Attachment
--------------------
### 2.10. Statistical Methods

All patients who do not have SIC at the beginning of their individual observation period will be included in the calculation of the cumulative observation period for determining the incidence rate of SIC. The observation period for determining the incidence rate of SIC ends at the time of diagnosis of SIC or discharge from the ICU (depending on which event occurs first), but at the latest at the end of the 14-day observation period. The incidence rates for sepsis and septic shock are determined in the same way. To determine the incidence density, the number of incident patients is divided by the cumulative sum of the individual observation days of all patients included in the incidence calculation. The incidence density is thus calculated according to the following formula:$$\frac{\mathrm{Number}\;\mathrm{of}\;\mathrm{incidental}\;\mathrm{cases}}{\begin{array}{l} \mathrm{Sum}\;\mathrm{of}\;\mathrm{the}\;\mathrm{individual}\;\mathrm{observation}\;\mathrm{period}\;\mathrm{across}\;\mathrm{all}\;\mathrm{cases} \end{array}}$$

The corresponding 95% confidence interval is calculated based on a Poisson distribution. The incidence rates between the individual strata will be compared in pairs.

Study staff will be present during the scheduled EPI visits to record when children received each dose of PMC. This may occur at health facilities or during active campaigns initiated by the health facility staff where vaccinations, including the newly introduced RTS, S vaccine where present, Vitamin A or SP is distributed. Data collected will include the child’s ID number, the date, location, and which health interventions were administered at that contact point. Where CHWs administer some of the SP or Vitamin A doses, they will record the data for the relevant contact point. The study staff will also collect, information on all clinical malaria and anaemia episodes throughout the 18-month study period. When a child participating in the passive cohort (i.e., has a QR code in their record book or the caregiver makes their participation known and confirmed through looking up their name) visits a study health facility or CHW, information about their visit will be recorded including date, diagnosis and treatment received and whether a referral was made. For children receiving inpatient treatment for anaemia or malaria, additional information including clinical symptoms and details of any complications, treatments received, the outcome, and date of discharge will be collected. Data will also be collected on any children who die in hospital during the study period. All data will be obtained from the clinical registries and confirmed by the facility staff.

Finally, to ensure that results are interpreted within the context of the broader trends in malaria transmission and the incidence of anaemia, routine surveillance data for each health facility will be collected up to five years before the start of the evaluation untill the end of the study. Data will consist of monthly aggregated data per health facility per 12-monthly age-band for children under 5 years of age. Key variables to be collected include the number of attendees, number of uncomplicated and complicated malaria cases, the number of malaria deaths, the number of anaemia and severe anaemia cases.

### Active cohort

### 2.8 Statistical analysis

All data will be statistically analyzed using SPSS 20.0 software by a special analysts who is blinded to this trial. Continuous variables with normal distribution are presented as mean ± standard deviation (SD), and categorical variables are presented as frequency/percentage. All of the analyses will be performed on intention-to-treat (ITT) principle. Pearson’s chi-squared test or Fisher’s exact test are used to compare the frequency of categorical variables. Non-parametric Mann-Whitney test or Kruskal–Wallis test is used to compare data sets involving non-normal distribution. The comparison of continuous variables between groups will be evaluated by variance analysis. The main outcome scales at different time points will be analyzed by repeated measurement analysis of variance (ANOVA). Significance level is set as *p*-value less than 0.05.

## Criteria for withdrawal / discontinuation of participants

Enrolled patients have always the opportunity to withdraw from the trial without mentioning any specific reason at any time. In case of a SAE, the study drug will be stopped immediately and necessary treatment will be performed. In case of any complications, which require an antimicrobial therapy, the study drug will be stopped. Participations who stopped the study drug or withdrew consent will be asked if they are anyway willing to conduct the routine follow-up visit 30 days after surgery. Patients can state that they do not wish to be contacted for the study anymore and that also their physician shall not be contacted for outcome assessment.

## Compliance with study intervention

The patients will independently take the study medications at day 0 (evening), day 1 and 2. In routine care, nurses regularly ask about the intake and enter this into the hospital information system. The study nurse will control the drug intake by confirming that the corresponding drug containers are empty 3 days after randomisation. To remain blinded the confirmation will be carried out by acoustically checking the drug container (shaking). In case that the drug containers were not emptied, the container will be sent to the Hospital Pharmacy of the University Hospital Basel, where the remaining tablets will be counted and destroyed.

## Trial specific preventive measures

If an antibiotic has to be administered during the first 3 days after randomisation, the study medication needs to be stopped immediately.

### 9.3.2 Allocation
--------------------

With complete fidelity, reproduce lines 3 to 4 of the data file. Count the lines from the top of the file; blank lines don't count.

The corresponding 95% confidence interval is calculated based on a Poisson distribution. The incidence rates between the individual strata will be compared in pairs.

Study staff will be present during the scheduled EPI visits to record when children received each dose of PMC. This may occur at health facilities or during active campaigns initiated by the health facility staff where vaccinations, including the newly introduced RTS, S vaccine where present, Vitamin A or SP is distributed. Data collected will include the child’s ID number, the date, location, and which health interventions were administered at that contact point. Where CHWs administer some of the SP or Vitamin A doses, they will record the data for the relevant contact point. The study staff will also collect, information on all clinical malaria and anaemia episodes throughout the 18-month study period. When a child participating in the passive cohort (i.e., has a QR code in their record book or the caregiver makes their participation known and confirmed through looking up their name) visits a study health facility or CHW, information about their visit will be recorded including date, diagnosis and treatment received and whether a referral was made. For children receiving inpatient treatment for anaemia or malaria, additional information including clinical symptoms and details of any complications, treatments received, the outcome, and date of discharge will be collected. Data will also be collected on any children who die in hospital during the study period. All data will be obtained from the clinical registries and confirmed by the facility staff.